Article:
- Design – What is the company’s process for designing and implementing new policies and procedures and updating existing policies and procedures, and has that process changed over time? Who has been involved in the design of policies and procedures?
- Have business units been consulted prior to rolling them out?
- Comprehensiveness – What efforts has the company made to monitor and implement policies and procedures that reflect and deal with the spectrum of risks it faces, including changes to the legal and regulatory landscape?
- Accessibility – How has the company communicated its policies and procedures to all employees and relevant third parties? If the company has foreign subsidiaries, are there linguistic or other barriers to foreign employees’ access?
- Have the policies and procedures been published in a searchable format for easy reference?
- Does the company track access to various policies and procedures to understand what policies are attracting more attention from relevant employees?
- Responsibility for Operational Integration – Who has been responsible for integrating policies and procedures?
- Have they been rolled out in a way that ensures employees’ understanding of the policies? In what specific ways are compliance policies and procedures reinforced through the company’s internal control systems?
- Gatekeepers – What, if any, guidance and training has been provided to key gatekeepers in the control processes (e.g., those with approval authority or certification responsibilities)? Do they know what misconduct to look for? Do they know when and how to escalate concerns?”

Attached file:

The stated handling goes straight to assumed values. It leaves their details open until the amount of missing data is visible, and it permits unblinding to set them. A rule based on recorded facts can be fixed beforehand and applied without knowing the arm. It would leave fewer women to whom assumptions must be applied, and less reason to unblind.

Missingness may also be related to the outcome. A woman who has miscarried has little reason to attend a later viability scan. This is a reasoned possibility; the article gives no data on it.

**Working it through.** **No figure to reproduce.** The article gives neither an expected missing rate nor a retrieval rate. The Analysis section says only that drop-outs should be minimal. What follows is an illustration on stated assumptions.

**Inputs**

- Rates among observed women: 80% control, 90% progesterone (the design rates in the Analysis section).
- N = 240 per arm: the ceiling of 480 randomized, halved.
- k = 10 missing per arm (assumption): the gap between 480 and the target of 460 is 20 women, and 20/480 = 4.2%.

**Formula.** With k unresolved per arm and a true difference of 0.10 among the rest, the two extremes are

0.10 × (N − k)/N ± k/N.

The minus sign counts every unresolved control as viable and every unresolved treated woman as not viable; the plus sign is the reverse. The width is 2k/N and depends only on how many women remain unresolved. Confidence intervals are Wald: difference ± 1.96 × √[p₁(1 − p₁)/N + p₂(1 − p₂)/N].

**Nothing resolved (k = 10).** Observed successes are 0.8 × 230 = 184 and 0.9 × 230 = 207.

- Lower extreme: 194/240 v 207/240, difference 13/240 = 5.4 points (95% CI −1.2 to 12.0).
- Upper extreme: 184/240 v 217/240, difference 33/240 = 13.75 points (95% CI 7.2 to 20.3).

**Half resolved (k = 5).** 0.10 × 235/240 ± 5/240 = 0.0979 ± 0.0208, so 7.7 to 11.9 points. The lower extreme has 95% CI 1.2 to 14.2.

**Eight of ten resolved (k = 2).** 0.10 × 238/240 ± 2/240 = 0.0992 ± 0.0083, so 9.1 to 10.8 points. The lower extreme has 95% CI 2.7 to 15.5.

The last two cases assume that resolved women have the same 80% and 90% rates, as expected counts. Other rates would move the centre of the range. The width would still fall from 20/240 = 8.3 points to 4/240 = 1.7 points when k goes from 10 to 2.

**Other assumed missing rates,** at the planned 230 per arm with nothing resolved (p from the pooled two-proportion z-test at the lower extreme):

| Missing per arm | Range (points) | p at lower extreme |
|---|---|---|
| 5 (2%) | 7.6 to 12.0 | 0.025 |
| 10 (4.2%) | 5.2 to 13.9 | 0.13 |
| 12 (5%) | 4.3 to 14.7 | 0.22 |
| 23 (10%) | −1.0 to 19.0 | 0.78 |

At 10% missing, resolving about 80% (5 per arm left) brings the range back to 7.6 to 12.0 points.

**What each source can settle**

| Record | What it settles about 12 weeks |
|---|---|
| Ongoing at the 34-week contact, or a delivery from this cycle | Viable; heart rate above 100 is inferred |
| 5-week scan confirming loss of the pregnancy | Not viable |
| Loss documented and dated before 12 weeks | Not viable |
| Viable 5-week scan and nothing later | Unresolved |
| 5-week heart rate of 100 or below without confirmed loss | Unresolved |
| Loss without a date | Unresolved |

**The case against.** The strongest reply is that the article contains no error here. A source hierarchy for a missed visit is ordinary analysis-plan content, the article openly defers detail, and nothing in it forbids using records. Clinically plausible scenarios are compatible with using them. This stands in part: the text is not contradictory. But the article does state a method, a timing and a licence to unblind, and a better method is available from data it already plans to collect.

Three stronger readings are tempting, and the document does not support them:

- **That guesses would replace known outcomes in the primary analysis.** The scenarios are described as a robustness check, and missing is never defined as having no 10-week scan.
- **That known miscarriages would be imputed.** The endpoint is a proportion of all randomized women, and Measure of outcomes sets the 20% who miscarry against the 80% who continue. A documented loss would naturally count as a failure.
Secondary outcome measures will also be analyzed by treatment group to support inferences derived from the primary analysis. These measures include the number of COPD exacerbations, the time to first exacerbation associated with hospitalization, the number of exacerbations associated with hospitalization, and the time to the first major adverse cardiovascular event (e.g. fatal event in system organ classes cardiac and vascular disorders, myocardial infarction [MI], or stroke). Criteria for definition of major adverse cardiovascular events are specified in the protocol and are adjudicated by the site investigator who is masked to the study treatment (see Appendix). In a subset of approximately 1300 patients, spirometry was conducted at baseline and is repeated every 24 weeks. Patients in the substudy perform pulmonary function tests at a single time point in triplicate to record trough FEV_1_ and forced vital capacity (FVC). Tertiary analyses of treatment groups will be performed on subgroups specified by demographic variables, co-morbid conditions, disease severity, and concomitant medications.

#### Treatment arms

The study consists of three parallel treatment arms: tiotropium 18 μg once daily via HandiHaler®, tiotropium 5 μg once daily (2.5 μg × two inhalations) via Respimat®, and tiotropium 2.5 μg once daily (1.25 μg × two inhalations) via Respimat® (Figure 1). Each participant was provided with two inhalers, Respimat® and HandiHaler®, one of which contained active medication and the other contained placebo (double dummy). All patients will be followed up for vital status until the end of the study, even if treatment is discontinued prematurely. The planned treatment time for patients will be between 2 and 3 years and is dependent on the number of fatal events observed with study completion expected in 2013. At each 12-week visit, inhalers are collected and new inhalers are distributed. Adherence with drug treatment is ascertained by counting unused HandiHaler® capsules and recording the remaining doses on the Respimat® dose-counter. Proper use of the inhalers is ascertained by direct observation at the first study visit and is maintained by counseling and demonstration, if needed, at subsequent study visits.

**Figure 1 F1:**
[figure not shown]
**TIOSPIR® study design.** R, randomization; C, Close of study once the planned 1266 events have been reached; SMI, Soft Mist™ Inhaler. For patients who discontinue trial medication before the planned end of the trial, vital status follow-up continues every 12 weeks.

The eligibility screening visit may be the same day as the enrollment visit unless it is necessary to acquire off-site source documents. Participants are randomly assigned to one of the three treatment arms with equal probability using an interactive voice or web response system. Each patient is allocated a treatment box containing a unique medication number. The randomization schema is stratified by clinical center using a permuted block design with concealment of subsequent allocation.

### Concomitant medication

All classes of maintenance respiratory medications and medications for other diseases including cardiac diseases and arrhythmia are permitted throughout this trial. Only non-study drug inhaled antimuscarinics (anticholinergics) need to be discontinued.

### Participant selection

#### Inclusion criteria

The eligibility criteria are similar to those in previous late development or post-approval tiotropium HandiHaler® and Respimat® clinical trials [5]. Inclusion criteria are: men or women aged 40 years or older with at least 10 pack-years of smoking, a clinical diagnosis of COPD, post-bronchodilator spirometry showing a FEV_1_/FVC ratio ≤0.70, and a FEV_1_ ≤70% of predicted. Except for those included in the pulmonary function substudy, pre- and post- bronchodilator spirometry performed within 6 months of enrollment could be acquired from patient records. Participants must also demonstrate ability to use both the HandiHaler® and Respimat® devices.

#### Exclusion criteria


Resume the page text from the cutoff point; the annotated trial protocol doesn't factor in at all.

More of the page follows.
Mitigation of risk is critical to covering your “ass-ets.” Choosing to forge ahead with an investigation and/or risk analysis is how an organization demonstrates “good faith” and the effectiveness of your culture on compliance. Working to cure breaches and/or issues within the operations works towards reducing regulatory fines, scrutiny and better positions for the organization and those unexpected visits. Acting in reckless disregard or in deliberate ignorance of the truth is what causes organizations prolonged legal issues.
Shifting from the gap analysis to building your compliance program is the final thing I will address in this tip. Effective compliance programs include appointed compliance officer persons and/or a committee depending on the size of the organization. As a compliance officer you have to engage in the review of allegations and or concerns raised for potential problems as part of a gap analysis. The compliance officer initiates corrective action in addition to ensuring open lines of communication with all employees and being transparent throughout the process without waiving privilege, which is why this all should be performed under attorney privilege. The gap process often brings not so evident issues to the surface creating heartburn for those organizations lacking human and financial capital to deal with the fallout and, due to complex laws and regulations many companies lack internal resources to perform a proper gap analysis and as such, things get swept under the rug with the hopes our little secret(s) never slips out into the open.